TUC Barks At Gov’t…Over Proposed Freeze On Salaries

The Ghana Trade Union Congress (TUC) has described as unfair and ‘insensitive’ government’s decision to freeze pay increases for workers.

This intended action, according to government will take care of the country’s budget deficit which is skyrocketing.

The Minister of Finance, Mr. Seth Terkper presenting a policy statement on Ghana’s economy on the floor of parliament, indicated that government is considering placing a moratorium on increases in public sector salaries this year.

But in a statement released by the General Secretary, Kofi Asamoah, TUC said government’s decision to consider that action in the first place is strange.

“This is unthinkable and unacceptable. We would like to warn government that Organised Labour would do whatever it takes to resist such policies, with particular reference to the so-called moratorium on public sector wage increase”.

Speaking to Kwami Sefa Kayi on Peace FM’s ‘Kokrokoo’, Kofi Asamoah said when they heard of the proposed freeze, they thought it was a joke to mark April Fool’s Day but “we later realised it was real”.

we can sacrifice but it will be difficult to over-sacrifice…looking at the current increment in utility bills, it will make livelihood unproductive and unbearable if you say you will not increase salaries. They are just trying to get people out of job…we should all look for a way out. The solution is not to put people out of work,” says the TUC.

Below is the full statement by the TUC


This week, the negotiations for upward review of the Base Pay on the Single Spine Salary Structure commenced under the auspices of the Public Services Joint Standing Negotiating Committee (PSJSNC). This year’s negotiations are important for two reasons. First, it marks the end of the five-year implementation cycle for the Single Spine Pay Policy (SPSS), which commenced in 2010. Second, the general economic situation prevailing in the country makes this year’s negotiations critical for workers and their families who continue to suffer unbridled imposition of taxes and daily price increases.

It is important to reiterate that, despite the bastardization by the very Government implementing the policy, the Single Spine Pay Policy (SPSS) has had noble objectives from the onset. Principal among these objectives was to consolidate the over 120 salary structures that existed in the public sector into a unified salary structure. This has largely been achieved with the migration of nearly all public sector workers classified under article 190 of the 1992 Constitution. By this feat, government now has full knowledge and control over its compensation system.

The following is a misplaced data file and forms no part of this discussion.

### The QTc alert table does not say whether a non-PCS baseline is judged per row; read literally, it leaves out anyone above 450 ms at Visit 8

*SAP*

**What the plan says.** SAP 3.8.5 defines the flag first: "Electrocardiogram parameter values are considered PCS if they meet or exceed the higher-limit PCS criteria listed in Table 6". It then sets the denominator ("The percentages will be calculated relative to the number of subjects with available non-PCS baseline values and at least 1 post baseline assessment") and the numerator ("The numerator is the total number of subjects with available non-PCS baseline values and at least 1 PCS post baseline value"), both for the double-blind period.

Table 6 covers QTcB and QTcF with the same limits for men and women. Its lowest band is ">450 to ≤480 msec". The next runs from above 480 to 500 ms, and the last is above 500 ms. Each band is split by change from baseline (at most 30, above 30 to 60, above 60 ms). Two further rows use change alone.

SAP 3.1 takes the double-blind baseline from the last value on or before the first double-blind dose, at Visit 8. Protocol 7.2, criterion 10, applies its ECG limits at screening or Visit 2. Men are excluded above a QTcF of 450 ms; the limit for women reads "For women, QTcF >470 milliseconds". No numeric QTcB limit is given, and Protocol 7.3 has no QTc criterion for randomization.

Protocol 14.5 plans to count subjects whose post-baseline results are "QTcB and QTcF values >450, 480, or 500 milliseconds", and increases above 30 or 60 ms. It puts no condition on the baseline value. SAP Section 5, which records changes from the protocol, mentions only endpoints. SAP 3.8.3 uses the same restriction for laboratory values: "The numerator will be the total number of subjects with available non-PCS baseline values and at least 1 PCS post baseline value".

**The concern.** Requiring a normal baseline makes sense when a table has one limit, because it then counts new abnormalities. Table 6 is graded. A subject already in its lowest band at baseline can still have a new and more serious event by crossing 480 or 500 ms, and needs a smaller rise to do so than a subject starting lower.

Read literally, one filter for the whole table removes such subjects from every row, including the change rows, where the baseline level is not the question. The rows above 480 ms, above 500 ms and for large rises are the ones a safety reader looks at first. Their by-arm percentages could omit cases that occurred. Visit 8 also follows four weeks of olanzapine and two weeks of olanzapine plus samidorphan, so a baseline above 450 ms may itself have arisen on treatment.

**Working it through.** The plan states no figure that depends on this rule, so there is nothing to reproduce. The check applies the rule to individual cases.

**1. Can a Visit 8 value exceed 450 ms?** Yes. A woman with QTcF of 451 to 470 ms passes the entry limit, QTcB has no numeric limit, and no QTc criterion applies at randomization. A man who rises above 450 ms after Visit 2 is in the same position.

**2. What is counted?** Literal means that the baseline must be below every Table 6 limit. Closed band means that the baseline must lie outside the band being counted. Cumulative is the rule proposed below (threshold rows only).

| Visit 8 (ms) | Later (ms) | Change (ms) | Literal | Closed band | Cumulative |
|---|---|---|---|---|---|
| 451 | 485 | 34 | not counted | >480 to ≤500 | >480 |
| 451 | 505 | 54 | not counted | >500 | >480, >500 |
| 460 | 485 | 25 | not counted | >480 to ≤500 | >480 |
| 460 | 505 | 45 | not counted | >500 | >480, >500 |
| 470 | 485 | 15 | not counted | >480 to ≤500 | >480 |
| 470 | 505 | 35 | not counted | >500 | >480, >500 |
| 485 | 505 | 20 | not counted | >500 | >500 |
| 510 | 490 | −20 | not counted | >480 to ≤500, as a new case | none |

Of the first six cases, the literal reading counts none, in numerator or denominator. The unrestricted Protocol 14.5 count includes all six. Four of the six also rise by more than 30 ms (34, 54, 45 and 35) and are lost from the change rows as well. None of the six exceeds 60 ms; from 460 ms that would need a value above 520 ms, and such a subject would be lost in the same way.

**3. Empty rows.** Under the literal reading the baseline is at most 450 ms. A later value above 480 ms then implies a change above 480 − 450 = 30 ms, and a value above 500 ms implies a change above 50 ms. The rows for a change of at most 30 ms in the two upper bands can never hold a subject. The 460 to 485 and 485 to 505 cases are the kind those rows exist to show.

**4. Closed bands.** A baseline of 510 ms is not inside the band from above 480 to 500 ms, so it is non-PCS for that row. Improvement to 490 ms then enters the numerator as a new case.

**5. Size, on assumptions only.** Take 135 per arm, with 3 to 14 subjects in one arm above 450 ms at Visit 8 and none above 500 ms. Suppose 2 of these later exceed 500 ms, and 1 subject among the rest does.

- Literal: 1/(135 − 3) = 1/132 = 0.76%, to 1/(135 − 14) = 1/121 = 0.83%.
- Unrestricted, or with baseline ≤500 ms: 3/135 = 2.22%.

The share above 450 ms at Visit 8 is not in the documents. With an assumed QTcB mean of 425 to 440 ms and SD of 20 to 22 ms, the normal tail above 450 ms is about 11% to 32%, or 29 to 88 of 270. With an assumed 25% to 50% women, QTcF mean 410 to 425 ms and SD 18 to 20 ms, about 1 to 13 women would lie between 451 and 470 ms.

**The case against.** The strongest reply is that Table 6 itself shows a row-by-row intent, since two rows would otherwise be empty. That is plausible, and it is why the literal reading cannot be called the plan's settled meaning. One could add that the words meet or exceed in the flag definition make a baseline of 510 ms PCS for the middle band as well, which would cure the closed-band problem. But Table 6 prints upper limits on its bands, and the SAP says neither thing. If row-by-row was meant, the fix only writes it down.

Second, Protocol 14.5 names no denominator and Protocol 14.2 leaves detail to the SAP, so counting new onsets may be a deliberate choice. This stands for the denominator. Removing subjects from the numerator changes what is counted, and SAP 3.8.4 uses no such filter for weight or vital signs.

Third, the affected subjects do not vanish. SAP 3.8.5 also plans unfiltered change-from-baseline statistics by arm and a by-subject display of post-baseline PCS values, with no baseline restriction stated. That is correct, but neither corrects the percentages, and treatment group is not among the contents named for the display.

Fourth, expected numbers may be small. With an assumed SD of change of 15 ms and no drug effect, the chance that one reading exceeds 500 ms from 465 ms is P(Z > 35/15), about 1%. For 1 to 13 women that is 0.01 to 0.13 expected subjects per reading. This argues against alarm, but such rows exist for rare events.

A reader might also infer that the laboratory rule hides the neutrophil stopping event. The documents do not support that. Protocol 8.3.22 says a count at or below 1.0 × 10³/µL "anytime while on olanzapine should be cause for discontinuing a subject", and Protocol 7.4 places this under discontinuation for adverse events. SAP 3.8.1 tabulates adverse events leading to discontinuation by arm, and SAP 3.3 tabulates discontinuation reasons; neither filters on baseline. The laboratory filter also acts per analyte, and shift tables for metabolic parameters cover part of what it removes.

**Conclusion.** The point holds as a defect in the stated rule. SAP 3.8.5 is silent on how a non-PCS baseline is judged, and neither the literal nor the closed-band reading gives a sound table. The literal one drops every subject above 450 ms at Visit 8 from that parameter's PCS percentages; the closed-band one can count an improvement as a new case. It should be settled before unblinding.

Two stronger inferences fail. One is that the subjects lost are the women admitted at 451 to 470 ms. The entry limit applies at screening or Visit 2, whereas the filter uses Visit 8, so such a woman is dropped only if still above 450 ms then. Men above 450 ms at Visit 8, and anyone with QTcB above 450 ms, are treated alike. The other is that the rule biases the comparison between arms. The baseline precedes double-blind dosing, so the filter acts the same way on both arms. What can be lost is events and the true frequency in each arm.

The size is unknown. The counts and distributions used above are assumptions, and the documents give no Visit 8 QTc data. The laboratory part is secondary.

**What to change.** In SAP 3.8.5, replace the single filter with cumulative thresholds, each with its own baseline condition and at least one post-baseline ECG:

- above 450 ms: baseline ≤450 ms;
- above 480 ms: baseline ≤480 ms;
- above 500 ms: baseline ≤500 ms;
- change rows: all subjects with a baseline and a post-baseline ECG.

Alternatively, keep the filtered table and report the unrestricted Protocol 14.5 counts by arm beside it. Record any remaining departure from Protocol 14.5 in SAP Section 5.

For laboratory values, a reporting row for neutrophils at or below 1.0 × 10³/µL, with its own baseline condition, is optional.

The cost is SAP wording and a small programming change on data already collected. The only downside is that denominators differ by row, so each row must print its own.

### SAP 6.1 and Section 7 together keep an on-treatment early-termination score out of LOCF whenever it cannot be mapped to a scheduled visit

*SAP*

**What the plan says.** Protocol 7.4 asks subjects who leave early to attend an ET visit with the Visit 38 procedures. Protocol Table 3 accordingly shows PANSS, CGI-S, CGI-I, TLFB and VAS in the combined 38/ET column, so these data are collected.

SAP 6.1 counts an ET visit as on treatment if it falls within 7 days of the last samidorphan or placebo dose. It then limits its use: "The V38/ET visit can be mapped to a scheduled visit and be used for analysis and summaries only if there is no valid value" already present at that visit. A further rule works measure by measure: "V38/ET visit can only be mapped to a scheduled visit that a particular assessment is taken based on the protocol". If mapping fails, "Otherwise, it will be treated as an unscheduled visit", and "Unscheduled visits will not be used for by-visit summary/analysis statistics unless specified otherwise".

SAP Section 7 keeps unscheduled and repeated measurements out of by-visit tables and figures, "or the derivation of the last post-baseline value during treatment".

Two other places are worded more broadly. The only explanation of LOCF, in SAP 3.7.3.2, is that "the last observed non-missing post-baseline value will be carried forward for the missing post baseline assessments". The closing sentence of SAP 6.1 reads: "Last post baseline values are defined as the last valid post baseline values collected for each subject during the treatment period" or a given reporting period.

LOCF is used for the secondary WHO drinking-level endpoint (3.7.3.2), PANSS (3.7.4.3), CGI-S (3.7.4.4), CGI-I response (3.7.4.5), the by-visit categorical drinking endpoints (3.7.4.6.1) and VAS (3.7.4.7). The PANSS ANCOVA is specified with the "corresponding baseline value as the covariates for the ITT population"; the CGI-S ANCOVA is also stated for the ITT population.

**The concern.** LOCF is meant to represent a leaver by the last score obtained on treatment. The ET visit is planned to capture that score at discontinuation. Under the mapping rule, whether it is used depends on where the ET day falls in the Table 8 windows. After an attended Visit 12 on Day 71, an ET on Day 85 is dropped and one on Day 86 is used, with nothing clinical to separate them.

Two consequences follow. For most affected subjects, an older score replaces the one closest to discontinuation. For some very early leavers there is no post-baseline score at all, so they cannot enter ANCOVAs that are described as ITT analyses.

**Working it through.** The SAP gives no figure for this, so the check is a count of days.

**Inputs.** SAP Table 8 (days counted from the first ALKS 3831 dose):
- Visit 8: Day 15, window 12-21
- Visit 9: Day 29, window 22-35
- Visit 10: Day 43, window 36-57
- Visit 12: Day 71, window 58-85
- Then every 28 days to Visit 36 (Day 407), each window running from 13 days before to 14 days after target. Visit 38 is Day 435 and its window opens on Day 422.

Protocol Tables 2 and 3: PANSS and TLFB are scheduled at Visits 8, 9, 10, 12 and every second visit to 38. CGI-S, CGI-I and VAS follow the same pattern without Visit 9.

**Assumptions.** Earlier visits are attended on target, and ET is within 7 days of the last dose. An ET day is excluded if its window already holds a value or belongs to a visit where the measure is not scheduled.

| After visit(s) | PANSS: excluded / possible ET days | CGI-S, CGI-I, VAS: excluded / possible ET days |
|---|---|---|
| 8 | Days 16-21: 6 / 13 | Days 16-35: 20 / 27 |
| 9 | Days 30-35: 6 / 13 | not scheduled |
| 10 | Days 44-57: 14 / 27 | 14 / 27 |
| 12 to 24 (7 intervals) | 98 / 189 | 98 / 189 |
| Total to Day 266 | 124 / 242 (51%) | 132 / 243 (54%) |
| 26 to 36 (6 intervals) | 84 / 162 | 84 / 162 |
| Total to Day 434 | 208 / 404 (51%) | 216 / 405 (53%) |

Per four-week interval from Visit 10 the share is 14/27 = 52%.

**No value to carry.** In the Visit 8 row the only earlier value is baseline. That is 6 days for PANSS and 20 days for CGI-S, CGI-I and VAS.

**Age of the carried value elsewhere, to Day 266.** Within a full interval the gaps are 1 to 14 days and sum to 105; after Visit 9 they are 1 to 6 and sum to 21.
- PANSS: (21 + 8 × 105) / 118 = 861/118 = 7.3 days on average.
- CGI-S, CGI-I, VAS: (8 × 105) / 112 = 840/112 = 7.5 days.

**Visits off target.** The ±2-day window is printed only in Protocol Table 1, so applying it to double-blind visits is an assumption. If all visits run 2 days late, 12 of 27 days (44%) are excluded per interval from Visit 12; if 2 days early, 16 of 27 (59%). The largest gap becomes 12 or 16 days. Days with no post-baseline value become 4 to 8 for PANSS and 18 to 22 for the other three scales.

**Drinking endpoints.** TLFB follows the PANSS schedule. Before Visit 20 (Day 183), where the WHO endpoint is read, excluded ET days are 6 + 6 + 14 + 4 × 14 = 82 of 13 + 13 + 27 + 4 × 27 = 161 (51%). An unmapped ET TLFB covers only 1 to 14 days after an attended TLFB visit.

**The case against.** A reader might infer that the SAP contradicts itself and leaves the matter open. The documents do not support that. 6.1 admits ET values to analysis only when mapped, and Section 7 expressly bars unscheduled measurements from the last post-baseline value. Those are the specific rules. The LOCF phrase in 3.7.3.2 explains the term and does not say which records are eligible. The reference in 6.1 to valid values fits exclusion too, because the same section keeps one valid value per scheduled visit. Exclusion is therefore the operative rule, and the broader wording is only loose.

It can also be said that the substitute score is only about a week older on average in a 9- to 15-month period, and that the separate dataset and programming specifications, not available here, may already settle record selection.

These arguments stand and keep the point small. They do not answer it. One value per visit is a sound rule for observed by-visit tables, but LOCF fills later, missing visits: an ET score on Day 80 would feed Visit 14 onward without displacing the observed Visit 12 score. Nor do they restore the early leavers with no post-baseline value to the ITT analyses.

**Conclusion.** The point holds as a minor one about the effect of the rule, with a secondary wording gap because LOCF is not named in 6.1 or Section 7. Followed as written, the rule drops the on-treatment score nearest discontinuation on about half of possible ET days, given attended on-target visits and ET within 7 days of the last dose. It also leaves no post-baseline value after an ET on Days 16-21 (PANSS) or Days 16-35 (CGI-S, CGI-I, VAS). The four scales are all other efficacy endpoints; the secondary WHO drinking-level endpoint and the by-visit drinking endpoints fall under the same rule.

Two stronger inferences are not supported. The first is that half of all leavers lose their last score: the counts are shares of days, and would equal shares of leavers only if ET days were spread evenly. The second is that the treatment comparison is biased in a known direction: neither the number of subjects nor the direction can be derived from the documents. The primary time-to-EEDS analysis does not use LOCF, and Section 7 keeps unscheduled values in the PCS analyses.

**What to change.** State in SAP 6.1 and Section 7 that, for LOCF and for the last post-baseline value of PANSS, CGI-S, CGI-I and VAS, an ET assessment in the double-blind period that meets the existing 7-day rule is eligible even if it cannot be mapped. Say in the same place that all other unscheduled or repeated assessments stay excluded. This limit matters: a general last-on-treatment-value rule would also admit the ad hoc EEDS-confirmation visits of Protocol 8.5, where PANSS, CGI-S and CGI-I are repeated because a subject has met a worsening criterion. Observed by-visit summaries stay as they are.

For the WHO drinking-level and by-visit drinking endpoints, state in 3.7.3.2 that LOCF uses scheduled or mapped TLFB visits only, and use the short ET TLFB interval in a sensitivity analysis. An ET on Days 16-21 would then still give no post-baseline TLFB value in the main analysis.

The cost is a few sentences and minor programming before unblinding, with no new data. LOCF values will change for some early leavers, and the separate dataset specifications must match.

Prior to the implementation of the SPSS government did not even know the exact number of employees on its payroll. Government was not even aware of some of the existing pay structures. The second objective was to remove distortions and inequities in the pay administration. The new pay policy is based on the principle of equal pay for work of equal worth. Once this objective is achieved it is envisaged that resources would be freed to allow for further enhancement of public sector pay.

At the start of the implementation of the SPSS, the government white paper stated among other things that the new pay policy would be

implemented in an “inverted pyramid” form over a five-year period. By this, government indicated that more resources would be made available for the implementation of the policy as we approach the five- year period. Among other things, this commitment underlies the significance of this year’s negotiations. Organised labour took this commitment in good faith; we explained to our members to be patient and that as we approach the end of the phase implementation things would get better. In the intervening period, workers have forgone negotiations of non-wage conditions of service including allowances.

The working people of Ghana have high expectations as the five-year implementation period draws to a close and also given the fact of the harsh economic realities that have been visited on them by government policy choices.

It is, therefore, surprising and almost disheartening to read the policy statement on the Ghanaian economy presented by the Minister of Finance to Parliament on 1st April 2014 in which he outlined a long list of austere policies. In particular, organised labour finds it strange that government is proposing a moratorium on pay increase for this year. We find government’s statement made symbolically, on April Fools7 Day full of inconsistencies. A critical analysis of the policy statement leaves us with one obvious conclusion: that Government has once again demonstrated that it is totally insensitive to the harsh economic and social conditions the working people of Ghana and their families are facing.

We have come to this conclusion because of the policy mix contained in that statement. We are particularly baffled by the policy inconsistencies in the statement and wonder why a government, which claims to be social democratic, can even contemplate such a policy mix as the solution to the economic crisis in which we find ourselves today in Ghana.